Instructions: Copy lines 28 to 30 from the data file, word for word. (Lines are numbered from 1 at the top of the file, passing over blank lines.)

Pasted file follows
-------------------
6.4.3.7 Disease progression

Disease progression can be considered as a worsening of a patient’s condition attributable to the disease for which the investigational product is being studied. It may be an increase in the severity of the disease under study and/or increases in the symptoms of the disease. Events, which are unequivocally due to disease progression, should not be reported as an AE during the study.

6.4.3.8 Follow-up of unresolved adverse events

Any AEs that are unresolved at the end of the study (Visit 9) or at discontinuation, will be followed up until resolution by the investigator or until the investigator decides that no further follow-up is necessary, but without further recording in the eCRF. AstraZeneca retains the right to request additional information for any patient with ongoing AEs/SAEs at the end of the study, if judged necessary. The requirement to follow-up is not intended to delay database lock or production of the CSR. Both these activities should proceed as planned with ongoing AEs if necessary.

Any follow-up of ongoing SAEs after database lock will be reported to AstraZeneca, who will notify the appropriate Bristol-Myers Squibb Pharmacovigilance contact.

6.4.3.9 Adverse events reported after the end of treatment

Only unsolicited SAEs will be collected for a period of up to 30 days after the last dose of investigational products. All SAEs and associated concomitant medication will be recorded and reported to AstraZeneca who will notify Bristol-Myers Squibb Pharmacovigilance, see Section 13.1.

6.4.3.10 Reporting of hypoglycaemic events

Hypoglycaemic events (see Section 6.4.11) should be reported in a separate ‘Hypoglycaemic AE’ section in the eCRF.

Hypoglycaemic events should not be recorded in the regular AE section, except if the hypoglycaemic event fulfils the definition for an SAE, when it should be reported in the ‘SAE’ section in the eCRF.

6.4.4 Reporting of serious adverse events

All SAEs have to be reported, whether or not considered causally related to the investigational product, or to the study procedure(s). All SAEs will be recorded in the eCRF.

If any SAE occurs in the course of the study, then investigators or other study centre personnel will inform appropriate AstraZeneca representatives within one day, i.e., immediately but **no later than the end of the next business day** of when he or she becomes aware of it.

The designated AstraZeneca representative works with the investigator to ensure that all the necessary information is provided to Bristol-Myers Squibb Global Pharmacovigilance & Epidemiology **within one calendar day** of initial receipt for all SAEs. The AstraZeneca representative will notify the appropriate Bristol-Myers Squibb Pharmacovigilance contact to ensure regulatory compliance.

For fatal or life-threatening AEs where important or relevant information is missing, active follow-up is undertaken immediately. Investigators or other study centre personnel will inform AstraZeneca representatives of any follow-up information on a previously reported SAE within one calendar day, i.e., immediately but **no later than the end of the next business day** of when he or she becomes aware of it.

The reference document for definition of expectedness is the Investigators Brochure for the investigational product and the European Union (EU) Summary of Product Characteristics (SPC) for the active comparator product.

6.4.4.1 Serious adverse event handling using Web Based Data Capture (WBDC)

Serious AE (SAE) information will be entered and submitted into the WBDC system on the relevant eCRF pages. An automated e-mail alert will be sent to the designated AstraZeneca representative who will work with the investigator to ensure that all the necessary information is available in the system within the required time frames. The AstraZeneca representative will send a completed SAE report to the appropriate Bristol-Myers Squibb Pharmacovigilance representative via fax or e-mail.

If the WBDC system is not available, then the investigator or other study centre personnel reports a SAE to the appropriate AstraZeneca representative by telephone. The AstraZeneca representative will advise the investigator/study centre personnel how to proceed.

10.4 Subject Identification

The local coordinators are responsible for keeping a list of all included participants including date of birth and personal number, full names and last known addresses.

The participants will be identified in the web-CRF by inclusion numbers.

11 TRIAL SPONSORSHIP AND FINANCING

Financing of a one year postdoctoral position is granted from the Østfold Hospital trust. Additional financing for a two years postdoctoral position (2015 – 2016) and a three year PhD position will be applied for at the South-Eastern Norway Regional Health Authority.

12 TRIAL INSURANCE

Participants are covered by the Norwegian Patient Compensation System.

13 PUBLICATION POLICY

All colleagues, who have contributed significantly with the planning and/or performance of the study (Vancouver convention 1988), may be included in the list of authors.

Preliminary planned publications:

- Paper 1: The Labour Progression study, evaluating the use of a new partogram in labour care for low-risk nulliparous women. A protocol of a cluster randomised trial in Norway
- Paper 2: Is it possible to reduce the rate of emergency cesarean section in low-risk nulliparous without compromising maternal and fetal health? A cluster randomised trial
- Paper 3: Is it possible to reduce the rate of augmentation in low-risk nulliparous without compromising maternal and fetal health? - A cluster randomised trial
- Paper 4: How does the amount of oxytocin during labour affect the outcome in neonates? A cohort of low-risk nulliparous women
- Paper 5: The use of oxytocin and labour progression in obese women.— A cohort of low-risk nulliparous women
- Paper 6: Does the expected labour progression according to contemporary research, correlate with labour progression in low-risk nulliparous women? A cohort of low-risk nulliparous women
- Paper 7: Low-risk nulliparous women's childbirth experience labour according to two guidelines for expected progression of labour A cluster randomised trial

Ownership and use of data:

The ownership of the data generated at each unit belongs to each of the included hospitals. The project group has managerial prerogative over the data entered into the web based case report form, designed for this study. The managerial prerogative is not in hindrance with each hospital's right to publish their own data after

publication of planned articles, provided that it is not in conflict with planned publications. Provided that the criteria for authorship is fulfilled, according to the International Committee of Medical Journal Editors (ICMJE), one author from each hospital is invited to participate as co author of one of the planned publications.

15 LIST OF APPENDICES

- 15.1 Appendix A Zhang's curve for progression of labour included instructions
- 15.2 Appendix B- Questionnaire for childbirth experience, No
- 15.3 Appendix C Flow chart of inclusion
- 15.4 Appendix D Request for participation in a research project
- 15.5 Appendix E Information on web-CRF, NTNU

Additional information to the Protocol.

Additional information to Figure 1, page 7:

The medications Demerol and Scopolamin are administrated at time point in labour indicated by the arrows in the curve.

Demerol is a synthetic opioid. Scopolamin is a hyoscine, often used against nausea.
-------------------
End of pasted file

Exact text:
All colleagues, who have contributed significantly with the planning and/or performance of the study (Vancouver convention 1988), may be included in the list of authors.

Preliminary planned publications:

- Paper 1: The Labour Progression study, evaluating the use of a new partogram in labour care for low-risk nulliparous women. A protocol of a cluster randomised trial in Norway